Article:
February 01, 2023

Creighton Osborne was born February 12, 1924 and grew up in Brewster, Kansas, the second of five children of Clarke and Lourene (O’Neal) Osborne. His siblings are Dorothy Mayer, Marna Williams, Velda Jones and Elroy Osborne. The Osbornes were a creative family, so when Creighton attended Brewster High School, it was natural that he would be very involved in music. He was a member of the concert and marching bands, playing alto horn, trumpet, and later, baritone and trombone. He also enjoyed playing basketball. After graduating from Brewster High School, he attended a semester at Ft. Hays State Teachers College, then joined the U.S. Navy, where he served as Musician 2 nd Class during World War II. After three years in the Navy, Creighton completed his education at the University of Denver in 1950 and began teaching music, Kindergarten through 12 th grade, that same year at Hugo. He also taught science and photography. Creighton worked his way through college and held a steady job at the Pick-A-Rib on Speer and Broadway for four years. Creighton was a fountain man and worked from 6 p.m. to 2 a.m. This was especially difficult during his freshman year because he had an 8 a.m. class. He could have worked summers there as well, but he wanted to help his father, building grain elevators and rewinding electric motors.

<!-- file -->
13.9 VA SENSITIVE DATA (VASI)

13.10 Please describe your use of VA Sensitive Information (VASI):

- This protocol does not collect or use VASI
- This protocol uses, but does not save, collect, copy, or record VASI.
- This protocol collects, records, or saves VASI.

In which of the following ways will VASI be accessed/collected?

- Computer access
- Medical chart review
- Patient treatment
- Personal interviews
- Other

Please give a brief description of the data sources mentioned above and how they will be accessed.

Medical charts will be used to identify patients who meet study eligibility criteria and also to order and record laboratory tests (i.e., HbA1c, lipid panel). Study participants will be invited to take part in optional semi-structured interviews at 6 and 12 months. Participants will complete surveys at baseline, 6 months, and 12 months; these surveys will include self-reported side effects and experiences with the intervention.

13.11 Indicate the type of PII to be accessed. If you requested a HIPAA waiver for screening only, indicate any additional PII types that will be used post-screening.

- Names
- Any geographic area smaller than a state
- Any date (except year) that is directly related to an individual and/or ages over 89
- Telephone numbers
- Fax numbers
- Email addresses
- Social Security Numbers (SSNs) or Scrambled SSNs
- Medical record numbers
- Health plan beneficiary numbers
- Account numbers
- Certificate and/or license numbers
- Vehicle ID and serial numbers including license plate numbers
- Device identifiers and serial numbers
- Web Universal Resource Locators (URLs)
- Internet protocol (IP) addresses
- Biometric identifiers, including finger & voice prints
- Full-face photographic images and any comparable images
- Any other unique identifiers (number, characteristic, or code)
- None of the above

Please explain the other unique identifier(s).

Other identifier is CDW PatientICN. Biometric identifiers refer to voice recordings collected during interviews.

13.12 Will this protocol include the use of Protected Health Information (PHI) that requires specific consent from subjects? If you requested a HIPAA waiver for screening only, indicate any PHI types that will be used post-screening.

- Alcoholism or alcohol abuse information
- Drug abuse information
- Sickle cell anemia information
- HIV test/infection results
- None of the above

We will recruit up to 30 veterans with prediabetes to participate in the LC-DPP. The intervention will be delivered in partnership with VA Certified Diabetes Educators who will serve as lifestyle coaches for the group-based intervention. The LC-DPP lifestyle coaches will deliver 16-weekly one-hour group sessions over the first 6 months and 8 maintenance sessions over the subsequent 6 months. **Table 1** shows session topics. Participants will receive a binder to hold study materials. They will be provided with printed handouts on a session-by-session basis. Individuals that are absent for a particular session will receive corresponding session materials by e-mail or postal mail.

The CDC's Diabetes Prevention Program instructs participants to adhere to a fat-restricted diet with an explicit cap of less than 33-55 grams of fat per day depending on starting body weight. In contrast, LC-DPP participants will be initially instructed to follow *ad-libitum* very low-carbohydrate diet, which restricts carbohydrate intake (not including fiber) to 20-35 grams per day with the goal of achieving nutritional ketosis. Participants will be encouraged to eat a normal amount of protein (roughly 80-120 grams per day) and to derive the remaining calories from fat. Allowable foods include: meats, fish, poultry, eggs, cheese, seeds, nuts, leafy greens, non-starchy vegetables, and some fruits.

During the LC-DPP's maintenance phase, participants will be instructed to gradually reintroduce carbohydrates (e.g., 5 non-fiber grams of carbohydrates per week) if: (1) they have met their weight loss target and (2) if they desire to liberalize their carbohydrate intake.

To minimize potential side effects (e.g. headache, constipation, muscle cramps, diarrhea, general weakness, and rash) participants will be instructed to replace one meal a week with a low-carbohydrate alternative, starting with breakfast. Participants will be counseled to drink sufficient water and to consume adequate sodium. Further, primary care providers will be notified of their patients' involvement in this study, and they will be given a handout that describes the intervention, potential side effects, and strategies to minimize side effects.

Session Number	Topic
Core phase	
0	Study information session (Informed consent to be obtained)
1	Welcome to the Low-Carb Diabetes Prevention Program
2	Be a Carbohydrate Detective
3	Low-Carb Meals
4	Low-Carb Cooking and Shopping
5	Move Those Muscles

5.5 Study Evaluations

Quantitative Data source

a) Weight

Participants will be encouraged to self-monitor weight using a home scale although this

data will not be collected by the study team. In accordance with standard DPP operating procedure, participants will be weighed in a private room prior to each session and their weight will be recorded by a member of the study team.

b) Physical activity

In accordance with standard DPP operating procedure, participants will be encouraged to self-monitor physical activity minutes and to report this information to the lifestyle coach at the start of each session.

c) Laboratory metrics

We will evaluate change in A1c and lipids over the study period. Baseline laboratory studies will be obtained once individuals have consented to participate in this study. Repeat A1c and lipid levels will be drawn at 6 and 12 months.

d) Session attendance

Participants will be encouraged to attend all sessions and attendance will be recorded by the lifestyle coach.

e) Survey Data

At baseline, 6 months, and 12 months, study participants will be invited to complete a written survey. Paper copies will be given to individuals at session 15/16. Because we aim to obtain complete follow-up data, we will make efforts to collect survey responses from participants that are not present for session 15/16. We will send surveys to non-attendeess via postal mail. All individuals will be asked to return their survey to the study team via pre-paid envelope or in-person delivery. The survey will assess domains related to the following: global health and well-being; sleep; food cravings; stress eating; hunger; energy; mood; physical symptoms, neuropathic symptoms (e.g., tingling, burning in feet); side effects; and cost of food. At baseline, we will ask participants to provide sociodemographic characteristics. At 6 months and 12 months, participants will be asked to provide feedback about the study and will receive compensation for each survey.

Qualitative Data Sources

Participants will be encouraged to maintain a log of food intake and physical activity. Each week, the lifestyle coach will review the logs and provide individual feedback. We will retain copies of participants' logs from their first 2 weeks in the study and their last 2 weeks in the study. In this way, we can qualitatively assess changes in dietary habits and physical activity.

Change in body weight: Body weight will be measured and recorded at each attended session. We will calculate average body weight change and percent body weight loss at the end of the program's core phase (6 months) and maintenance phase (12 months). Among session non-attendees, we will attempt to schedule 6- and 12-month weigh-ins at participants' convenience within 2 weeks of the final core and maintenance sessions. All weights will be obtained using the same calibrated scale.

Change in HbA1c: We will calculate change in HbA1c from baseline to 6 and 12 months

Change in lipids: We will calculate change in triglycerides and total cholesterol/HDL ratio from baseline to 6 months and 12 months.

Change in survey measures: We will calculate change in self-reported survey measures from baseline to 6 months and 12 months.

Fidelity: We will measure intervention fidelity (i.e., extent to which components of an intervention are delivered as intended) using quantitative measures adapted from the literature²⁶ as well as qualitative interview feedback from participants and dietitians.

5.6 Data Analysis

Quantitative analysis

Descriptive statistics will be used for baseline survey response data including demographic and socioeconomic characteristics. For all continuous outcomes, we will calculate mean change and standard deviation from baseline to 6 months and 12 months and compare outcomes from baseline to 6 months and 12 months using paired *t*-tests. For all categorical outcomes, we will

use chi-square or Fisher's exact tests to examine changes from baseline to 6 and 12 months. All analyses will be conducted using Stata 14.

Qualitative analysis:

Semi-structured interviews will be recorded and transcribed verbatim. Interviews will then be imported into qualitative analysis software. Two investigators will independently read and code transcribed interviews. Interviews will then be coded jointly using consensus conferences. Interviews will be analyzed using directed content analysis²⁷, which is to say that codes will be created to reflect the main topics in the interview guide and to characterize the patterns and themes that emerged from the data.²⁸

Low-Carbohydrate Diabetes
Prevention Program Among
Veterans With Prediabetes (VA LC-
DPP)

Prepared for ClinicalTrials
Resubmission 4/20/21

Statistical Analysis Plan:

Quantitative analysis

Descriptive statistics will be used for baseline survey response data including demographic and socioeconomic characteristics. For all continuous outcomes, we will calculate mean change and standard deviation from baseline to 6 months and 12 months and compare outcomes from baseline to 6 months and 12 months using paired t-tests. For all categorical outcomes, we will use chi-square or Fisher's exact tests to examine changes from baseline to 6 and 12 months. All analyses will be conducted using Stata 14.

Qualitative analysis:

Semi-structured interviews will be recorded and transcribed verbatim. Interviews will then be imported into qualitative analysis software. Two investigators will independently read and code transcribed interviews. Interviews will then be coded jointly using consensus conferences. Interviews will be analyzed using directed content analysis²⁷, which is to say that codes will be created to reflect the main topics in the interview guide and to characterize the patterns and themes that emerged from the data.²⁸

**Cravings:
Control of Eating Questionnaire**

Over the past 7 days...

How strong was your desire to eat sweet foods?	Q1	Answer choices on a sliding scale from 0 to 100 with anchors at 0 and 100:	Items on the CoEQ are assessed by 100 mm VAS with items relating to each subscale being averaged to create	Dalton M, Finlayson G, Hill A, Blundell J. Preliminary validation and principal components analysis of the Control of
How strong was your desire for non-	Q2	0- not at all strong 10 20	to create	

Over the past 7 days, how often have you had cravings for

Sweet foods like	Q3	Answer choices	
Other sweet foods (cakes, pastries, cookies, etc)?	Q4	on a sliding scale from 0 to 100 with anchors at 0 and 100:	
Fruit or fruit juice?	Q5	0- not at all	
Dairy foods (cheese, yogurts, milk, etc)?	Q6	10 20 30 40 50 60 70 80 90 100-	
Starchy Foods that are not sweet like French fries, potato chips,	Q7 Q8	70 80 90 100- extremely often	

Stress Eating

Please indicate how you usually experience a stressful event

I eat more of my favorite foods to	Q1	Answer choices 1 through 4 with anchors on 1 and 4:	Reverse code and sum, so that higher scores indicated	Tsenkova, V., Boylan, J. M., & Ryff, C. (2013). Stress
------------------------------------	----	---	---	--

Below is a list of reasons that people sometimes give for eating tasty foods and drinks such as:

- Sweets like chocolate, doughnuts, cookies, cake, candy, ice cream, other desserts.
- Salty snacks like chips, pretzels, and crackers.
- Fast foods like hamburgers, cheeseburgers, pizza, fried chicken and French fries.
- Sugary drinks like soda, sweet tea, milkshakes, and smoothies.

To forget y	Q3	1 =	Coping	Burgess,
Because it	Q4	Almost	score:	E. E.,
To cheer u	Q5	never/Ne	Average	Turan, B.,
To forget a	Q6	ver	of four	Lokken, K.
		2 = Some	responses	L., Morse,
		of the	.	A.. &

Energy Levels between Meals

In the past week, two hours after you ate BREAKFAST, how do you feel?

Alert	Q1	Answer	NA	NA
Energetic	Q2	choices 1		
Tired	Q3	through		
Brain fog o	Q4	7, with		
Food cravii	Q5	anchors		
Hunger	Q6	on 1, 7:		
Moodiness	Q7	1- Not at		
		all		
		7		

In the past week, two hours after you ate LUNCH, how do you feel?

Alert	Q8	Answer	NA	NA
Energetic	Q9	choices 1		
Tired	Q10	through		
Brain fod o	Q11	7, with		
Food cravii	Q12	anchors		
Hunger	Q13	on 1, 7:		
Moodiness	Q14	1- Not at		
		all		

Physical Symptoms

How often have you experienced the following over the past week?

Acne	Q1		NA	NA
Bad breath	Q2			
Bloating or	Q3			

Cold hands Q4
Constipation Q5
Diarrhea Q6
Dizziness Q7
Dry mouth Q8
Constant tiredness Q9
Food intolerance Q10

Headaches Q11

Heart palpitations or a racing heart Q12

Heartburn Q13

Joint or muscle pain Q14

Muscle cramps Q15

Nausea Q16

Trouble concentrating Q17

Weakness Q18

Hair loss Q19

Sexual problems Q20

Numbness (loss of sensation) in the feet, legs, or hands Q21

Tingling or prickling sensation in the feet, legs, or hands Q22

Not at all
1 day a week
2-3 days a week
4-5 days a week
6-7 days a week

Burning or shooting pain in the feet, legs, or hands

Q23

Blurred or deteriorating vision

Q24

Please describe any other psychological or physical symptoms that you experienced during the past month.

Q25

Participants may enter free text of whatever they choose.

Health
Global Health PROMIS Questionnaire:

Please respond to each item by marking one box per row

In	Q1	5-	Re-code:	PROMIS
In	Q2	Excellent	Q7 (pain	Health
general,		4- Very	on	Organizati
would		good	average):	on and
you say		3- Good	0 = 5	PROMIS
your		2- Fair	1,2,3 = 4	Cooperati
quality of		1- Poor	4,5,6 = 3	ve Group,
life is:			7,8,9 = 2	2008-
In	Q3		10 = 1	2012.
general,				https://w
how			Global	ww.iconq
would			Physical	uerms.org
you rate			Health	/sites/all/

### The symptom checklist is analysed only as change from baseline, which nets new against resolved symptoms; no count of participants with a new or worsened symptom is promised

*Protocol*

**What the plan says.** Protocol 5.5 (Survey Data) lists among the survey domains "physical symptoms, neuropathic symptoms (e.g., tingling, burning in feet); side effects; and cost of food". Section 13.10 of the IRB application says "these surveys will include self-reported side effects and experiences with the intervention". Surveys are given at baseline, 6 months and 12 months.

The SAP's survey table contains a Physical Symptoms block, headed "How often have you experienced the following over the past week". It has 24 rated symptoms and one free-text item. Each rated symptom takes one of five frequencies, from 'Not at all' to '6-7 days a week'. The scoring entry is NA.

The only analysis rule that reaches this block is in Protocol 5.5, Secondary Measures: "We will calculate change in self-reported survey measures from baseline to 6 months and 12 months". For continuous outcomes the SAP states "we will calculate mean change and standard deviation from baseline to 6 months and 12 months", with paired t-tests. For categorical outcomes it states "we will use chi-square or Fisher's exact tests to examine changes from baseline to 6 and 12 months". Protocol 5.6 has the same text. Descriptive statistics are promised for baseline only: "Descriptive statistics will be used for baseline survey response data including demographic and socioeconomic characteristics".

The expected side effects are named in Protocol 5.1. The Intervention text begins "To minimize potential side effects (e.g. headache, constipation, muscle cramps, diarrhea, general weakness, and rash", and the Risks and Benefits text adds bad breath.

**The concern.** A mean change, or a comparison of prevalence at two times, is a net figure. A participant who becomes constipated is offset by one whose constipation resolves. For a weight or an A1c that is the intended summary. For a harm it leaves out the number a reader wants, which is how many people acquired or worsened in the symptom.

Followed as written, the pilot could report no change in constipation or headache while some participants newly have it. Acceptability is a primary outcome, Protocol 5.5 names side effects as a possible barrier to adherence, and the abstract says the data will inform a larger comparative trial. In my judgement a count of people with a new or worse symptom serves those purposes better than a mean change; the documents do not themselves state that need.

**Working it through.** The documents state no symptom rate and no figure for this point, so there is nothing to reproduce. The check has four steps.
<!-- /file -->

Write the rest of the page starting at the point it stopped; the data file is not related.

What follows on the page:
Creighton married Dorothy Taylor in 1953 and later the couple would add Brenda, Dee Ann and Chris to make their family complete. Creighton’s first project outside of school activities in 1953 was to be a part of the hospital drive. Along with many volunteers, Creighton was involved with surveying and profiling the grounds, and layout of the building, as well as other planning phases of the construction of a medical facility. The modern 15- bed hospital opened its doors in 1959. Creighton needed to supplement his teaching income, so he decided to build the Dairy Delite, a seasonal ice cream business. With his work experience at Denver’s Pick-A-Rib, Creighton was confident the business could be a success. In 1957 Creighton constructed the building and rented the land from Cox Lumber. The Dairy Delite was located on 4th St. (Highway 40/287) in Hugo. Later, Creighton would add on to the west side of the building and bring in a walk-in cooler from the old school house. Creighton and Ray Schroeder (Ray’s Snack Bar) would buy hanging beef and make hamburger for their businesses in the new addition. All three of the Osborne children learned responsibility working at the Dairy Delite. Co-workers had fun with each other and with the customers. Many memories were cooked up in those 17 years of business! Creighton retired from teaching and sold the Dairy Delite to Don and Susie Weaver so the Osbornes could enter the grocery business.